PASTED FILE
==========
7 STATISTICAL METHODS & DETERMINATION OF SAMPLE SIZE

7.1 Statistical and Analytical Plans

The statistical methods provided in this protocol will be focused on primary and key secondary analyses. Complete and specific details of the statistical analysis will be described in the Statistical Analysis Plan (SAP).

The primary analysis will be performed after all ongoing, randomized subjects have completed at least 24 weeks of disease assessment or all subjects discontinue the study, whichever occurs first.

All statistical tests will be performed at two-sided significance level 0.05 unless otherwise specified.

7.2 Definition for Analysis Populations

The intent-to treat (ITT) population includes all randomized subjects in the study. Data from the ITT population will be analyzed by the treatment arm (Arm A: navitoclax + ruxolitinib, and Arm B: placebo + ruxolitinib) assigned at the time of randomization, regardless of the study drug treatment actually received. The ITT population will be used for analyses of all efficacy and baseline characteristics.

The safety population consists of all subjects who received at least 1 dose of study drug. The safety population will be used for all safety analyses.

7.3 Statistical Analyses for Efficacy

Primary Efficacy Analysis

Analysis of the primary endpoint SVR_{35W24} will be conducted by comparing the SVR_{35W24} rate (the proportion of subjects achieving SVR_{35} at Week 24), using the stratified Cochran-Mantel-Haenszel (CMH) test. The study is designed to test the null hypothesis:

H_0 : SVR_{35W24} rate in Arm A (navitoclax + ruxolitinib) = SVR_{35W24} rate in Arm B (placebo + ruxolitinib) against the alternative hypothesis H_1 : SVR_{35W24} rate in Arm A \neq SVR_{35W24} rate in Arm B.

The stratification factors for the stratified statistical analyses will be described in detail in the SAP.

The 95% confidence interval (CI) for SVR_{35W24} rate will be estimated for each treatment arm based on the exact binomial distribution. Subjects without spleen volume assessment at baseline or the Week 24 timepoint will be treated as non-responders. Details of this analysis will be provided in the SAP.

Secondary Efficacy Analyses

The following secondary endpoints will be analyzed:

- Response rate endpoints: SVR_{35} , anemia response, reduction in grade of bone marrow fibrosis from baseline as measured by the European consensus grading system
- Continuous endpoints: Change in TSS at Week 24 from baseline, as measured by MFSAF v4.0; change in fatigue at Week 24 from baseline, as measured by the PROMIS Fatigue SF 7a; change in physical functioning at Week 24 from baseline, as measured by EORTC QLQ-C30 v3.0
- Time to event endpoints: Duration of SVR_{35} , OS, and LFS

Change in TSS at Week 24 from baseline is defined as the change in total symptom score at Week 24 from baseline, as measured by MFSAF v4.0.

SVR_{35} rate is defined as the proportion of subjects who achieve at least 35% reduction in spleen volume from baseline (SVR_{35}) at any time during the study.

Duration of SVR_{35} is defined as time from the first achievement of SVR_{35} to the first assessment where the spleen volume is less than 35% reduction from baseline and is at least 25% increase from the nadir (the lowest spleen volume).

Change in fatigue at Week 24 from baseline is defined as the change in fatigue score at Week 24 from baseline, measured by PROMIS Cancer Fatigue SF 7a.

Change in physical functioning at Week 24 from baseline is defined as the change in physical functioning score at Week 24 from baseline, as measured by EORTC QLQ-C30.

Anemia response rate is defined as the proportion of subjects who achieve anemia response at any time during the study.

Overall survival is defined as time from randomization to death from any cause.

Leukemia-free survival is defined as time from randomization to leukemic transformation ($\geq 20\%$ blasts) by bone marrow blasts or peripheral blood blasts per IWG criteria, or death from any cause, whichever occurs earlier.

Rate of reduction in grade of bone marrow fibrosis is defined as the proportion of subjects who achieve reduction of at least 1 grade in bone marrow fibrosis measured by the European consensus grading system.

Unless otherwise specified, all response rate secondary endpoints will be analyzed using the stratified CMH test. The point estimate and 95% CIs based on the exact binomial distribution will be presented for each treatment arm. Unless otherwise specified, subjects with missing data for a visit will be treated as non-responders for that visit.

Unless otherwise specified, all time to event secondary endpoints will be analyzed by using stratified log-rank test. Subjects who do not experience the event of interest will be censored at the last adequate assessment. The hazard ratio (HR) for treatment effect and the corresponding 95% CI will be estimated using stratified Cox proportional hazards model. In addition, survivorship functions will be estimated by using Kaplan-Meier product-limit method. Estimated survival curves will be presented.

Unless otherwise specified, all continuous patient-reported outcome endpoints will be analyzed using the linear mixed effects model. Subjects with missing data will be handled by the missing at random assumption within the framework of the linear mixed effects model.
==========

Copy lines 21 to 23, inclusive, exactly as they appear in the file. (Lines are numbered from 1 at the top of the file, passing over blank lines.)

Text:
SVR_{35} rate is defined as the proportion of subjects who achieve at least 35% reduction in spleen volume from baseline (SVR_{35}) at any time during the study.

Duration of SVR_{35} is defined as time from the first achievement of SVR_{35} to the first assessment where the spleen volume is less than 35% reduction from baseline and is at least 25% increase from the nadir (the lowest spleen volume).

Change in fatigue at Week 24 from baseline is defined as the change in fatigue score at Week 24 from baseline, measured by PROMIS Cancer Fatigue SF 7a.